Global stock markets mostly higher as US, China hike tariffs

Global stock markets were mostly higher Thursday after the United States and China imposed new tariff hikes on each other's goods in an escalation of their battle over Beijing's technology policy.

KEEPING SCORE: Germany's DAX gained 0.1 percent to 12,393.12 and London's FTSE 100 climbed 0.2 percent 7,589.22. France's CAC 40 picked up 0.3 percent to 5,433.09. On Wednesday, the DAX was flat, while the CAC 40 edged up 0.2 percent and the FTSE 100 added 0.1 percent. On Wall Street, futures for the Standard & Poor's 500 index and Dow Jones industrial average rose less than 0.1 percent.

ASIA'S DAY: The Shanghai Composite Index gained 0.4 percent 2,724.62 and Tokyo's Nikkei 225 gained 0.2 percent to 22,410.82. Hong Kong's Hang Seng lost 0.5 percent to 27,790.46 while Seoul's Kospi advanced 0.4 percent to 2,282.60. Sydney's S&P-ASX 200 fell 0.3 percent to 6,244.40 and India's Sensex added 0.1 percent to 38,320.19. Benchmarks in Taiwan and Southeast Asia advanced while New Zealand declined.

TRADE WAR: The United States and China imposed 25 percent tariffs on $16 billion of each other's goods including automobiles, factory equipment and other goods. The increases, previously announced, came as envoys met in Washington for their first high-level talks in two months. Beijing has rejected U.S. demands to scale back technology development plans its trading partners saying violate Chinese market-opening pledges and that American officials worry might erode the United States' industrial leadership.

WALL STREET: The U.S. bull market became the longest on record on Wednsday after tech stocks and retailers gained while industrial companies declined. The run of 3,453 days without a drop of at least 20 percent, the traditional definition of a bear market, beat the 1990s stretch that ended in the dot-com collapse in 2000.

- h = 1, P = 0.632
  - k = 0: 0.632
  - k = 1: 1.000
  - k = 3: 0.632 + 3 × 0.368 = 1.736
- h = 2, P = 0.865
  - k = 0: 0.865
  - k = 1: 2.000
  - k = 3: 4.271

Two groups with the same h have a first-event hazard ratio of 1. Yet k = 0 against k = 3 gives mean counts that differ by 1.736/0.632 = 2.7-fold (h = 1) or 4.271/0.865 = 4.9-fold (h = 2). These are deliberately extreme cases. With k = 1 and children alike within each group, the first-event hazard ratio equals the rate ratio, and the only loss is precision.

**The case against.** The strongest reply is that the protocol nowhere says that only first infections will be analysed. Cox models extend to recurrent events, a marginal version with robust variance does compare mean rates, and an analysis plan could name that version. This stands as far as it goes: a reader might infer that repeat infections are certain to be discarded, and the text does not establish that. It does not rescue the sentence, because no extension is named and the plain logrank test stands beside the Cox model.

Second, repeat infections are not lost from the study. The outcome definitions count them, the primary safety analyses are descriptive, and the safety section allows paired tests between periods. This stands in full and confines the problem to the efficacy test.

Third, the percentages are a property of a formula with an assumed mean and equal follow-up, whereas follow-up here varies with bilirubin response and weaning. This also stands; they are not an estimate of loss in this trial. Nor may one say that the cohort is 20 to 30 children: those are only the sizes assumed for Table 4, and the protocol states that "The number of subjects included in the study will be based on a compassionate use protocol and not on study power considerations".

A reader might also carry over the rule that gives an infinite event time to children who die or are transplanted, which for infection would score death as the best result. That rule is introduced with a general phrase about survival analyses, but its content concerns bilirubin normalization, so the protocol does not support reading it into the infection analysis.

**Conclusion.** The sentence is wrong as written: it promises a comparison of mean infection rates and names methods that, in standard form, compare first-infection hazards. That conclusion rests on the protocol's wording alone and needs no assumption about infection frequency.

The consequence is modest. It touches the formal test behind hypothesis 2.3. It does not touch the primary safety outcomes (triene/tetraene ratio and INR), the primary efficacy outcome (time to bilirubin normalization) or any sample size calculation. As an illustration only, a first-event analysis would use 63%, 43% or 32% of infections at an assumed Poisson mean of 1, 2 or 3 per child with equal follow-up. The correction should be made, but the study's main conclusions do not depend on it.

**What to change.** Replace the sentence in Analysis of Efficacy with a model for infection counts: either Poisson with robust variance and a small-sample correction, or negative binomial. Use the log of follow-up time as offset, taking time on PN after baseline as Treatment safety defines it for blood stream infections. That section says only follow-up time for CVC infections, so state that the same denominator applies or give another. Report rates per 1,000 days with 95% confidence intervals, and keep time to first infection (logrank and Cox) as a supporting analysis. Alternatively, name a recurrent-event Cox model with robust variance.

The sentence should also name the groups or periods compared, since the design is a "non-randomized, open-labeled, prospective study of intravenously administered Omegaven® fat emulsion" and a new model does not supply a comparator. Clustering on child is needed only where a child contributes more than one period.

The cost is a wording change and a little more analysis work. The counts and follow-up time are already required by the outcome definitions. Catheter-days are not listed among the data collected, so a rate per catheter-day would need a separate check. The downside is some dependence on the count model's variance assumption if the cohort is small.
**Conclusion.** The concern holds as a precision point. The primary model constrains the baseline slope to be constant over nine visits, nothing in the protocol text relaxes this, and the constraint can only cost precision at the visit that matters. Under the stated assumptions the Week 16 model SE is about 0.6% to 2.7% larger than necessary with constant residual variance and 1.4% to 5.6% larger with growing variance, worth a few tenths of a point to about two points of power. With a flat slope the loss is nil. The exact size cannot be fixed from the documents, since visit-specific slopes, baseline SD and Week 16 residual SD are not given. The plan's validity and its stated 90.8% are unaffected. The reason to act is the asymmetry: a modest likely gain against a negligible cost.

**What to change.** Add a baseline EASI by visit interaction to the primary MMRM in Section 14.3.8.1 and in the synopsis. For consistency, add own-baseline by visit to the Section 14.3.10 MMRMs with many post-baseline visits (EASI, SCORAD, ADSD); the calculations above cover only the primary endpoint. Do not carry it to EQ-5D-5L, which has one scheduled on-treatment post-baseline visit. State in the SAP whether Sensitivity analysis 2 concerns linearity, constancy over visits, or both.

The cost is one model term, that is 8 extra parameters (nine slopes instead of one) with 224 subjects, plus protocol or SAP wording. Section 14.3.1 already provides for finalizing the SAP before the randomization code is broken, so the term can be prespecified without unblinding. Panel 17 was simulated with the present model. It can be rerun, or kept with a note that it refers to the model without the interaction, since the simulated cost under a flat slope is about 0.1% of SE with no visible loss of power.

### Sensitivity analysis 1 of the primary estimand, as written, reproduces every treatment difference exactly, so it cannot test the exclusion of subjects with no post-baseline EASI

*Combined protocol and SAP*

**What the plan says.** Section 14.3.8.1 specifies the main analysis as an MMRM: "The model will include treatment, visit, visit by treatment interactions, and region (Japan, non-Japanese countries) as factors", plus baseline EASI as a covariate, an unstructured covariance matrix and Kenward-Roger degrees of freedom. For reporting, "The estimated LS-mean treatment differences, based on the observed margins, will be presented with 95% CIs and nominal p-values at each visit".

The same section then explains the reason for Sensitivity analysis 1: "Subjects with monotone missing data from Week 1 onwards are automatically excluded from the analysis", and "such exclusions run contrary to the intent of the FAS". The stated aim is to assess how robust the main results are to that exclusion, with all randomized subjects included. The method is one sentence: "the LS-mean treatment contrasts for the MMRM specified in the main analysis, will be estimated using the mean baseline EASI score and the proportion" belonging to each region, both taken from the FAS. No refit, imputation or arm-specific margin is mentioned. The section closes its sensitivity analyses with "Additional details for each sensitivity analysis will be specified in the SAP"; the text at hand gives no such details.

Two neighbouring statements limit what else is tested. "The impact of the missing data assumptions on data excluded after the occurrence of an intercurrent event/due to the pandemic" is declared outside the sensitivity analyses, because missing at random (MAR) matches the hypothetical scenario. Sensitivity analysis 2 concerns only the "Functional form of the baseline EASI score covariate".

CENTRAL BANK WATCH: Central bankers including Jerome Powell of the U.S. Federal Reserve hold an annual gathering starting Friday in Jackson Hole, Wyoming. Investors are looking ahead to Powell's keynote speech for signs of Fed views on Turkey's currency crisis and U.S.-Chinese trade tensions. If Powell sounds confident, investors would likely conclude the Fed will keep gradually raising rates.

ENERGY: Benchmark U.S. crude lost 8 cents to $67.77 per barrel in electronic trading on the New York Mercantile Exchange. The contract jumped $1.02 on Wednesday to $67.86. Brent crude, used to price international oils, declined 22 cents to $74.57 per barrel in London. It rose $1.15 in the previous session to $74.78.

CURRENCY: The dollar gained to 110.91 yen from Wednesday's 110.56 yen. The euro declined to $1.1554 from $1.1595.